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The Checklist


            At the start of the fellowship, each of us sat down with a large piece of paper tasked with describing an effective learning environment. Without having spent much time as a teacher, I relied on my experiences as a student to guide my responses. Here was what I came up with (click on the photo to enlarge). 

            I realize now that I was effectively describing my 11th grade English class with Dr. Kokotailo. There, he valued student voice, championing individual perspectives and letting the students drive discussion. He crafted such clear camaraderie, even going as far as giving out individualized, non-academic class awards at the end of the year. With that, he allowed us to be excited within the space to be together. Through that bond, we came to the material together, sensing the teacher's love for the subject. 

            While this chart does not align with the 7th grade classroom for numerous reasons, namely lower attention spans, developing self-regulatory skills, and inexperience with discussion leading, I think I got one thing right An effective learning environment has everything to do with the children wanting to be in that space. In the checklist I have recently developed for an effective learning environment, I will expand on that idea. In order to get to successful teaching and learning, to make the most of instructional strategies, for students to be receptive to feedback, for curriculum to take hold, what must exist in the classroom?

My Checklist

  • Do I have a relationship with each child? - A teacher must know each student deeply, understanding them as a student, yes, but first as a person. Before the student can engage in class, he or she must be comfortable with you. Building that relationship requires work in the hallways, on the fields, in the moments before and after class, and everywhere else. I like to encourage these relationships to form authentically by first sharing much of myself. In showing them my multifaceted interests, and telling stories about my own experiences as a learner, they can find a way to connect. I try to attend their sports games, converse about non-academic matters frequently, and build a genuine relationship. When students feel comfortable with me, they will be more willing to trust me, more willing to be vulnerable, two other tenets of my classroom. Moreover sharing my self makes it seem more personal when I share how I am motivated as a student.  As Eric Toshalis and Michael J. Nakkula (2008) argue, "when students gain access to the chief learner's way of motivating, engaging, and expressing himself, they can begin to see how their own thinking, emotions, and experiences shape their learning" (p. 34). Building a relationship and sharing myself can put up a mirror in which students can see themselves, and feel comfortable being that person with me. That relationship will lead to an increased willingness to share.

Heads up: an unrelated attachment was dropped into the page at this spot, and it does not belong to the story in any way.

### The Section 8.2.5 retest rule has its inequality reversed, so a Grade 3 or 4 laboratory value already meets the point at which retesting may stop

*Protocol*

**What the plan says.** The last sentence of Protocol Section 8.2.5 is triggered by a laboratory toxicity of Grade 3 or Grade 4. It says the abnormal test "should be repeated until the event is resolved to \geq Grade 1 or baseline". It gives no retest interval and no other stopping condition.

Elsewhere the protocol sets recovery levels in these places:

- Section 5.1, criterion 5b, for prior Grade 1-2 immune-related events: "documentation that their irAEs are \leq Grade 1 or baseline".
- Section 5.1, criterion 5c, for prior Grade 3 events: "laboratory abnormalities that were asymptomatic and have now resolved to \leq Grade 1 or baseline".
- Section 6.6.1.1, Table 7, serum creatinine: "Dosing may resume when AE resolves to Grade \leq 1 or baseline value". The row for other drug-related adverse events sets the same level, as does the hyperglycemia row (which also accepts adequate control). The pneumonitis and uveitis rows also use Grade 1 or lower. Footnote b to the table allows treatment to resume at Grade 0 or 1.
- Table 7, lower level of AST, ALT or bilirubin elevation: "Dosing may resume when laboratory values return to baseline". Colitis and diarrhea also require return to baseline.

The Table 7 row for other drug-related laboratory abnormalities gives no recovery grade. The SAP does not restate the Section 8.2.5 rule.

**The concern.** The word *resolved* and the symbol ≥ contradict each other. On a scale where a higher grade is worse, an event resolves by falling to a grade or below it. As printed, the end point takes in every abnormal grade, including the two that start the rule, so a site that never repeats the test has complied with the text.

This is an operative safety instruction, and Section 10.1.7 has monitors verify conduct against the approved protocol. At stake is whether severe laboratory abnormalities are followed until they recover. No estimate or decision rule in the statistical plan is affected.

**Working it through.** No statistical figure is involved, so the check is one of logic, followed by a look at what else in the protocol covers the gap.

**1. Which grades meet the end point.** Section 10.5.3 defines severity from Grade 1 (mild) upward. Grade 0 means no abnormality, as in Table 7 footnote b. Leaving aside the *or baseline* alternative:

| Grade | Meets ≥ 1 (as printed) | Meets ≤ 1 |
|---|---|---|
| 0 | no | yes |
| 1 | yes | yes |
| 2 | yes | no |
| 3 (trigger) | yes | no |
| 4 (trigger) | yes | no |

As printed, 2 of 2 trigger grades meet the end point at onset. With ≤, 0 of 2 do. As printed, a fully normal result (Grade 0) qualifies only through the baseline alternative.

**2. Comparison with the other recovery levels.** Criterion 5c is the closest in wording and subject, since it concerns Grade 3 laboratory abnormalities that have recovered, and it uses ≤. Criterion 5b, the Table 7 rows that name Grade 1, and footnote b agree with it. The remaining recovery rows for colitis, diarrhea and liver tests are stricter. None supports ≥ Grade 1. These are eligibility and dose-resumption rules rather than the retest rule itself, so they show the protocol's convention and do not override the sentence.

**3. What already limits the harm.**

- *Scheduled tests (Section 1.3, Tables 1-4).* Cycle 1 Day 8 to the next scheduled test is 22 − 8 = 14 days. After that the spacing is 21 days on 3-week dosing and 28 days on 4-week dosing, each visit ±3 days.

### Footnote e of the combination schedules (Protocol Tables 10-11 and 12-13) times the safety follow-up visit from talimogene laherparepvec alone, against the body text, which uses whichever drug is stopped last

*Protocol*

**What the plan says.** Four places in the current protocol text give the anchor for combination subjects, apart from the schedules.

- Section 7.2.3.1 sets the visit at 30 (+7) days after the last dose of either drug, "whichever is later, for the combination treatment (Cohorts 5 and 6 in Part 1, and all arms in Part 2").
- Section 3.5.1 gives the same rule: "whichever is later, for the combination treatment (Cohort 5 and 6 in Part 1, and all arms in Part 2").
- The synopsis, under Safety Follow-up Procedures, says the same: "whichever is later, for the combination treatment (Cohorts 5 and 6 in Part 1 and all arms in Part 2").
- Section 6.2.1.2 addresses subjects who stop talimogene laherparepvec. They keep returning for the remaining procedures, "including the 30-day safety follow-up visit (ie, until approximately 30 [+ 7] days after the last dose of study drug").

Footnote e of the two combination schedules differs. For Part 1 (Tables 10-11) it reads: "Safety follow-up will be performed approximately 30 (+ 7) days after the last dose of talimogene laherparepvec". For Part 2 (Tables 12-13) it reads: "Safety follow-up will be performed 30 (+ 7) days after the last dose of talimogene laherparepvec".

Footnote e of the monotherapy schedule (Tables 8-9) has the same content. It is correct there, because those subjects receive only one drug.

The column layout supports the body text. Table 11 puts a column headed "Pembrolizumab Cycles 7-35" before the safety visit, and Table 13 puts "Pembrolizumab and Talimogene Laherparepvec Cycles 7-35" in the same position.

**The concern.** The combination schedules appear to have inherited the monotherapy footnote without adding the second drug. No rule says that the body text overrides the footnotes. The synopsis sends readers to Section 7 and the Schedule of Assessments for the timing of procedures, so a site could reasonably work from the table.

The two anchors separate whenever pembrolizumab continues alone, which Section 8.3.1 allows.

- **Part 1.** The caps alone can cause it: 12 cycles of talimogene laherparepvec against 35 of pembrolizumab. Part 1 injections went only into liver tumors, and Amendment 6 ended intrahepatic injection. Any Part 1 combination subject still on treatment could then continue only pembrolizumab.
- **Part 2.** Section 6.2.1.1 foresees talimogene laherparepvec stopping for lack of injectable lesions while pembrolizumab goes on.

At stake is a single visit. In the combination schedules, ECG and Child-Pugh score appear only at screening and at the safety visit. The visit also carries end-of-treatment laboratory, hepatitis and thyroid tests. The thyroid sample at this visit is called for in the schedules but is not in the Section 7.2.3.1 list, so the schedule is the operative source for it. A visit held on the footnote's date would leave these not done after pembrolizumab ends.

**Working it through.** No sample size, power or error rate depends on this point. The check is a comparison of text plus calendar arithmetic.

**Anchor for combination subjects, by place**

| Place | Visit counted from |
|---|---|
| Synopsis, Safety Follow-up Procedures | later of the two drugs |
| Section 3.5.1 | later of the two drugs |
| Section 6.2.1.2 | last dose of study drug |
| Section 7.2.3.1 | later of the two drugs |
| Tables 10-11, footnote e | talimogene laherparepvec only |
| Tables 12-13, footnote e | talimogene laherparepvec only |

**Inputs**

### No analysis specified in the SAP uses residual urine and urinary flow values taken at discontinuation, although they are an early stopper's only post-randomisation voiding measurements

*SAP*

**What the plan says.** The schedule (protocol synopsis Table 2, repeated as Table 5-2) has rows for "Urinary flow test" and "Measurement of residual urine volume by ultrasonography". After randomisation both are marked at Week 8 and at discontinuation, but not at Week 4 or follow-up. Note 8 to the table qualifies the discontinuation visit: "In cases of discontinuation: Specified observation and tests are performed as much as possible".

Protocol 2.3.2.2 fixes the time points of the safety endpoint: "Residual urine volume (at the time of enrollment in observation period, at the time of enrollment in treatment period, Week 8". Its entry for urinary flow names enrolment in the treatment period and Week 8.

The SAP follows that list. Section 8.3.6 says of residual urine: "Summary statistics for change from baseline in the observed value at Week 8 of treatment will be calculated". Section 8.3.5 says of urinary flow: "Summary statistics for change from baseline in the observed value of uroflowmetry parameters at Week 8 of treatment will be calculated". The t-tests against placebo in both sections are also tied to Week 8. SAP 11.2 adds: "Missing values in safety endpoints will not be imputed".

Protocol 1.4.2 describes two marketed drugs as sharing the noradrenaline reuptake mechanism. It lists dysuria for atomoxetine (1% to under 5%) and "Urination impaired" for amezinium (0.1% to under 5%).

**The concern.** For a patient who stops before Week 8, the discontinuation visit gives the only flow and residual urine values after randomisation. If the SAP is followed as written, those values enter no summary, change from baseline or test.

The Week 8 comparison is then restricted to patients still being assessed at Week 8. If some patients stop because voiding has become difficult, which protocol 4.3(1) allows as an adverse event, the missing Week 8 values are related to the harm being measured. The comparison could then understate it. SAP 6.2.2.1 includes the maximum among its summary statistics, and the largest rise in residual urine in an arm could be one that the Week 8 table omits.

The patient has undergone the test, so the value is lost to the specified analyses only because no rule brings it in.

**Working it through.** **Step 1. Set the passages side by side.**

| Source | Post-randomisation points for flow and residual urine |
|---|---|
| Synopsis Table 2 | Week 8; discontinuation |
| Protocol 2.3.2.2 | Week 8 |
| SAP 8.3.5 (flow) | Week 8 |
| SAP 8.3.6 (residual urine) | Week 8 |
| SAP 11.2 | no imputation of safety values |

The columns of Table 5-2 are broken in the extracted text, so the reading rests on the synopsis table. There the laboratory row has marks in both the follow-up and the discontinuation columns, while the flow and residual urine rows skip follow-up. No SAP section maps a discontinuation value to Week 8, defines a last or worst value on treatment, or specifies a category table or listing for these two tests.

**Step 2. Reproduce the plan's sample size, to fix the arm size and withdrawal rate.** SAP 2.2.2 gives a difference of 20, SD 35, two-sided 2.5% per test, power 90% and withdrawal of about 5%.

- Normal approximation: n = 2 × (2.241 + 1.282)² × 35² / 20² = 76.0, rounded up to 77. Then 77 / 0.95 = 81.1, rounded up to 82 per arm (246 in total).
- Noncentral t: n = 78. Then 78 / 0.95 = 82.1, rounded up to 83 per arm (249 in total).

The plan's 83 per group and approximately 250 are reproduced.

• Do the students trust me? - The students must trust that I want each of them to succeed equally. Regardless of the relationship we have, a student must trust that I believe he or she can be successful. It can be crippling to receive B- after B-, feeling stuck in that one place in the teacher's mind. Ultimately, students must believe that the teachers do not hold a fixed mindset. "When teachers decide that certain students are not capable," Dweck warns, "they may not take steps to help them develop their potential" (2010, p. 28). I wager that students can sense when a teacher does not believe in their ability to grow. In order to build this trust, a teacher can utilize process-oriented language, provide encouragement in the face of setbacks, and show with an ever-present smile that the student's growth and well-being come first. 

Earn students' trust by showing them you care about them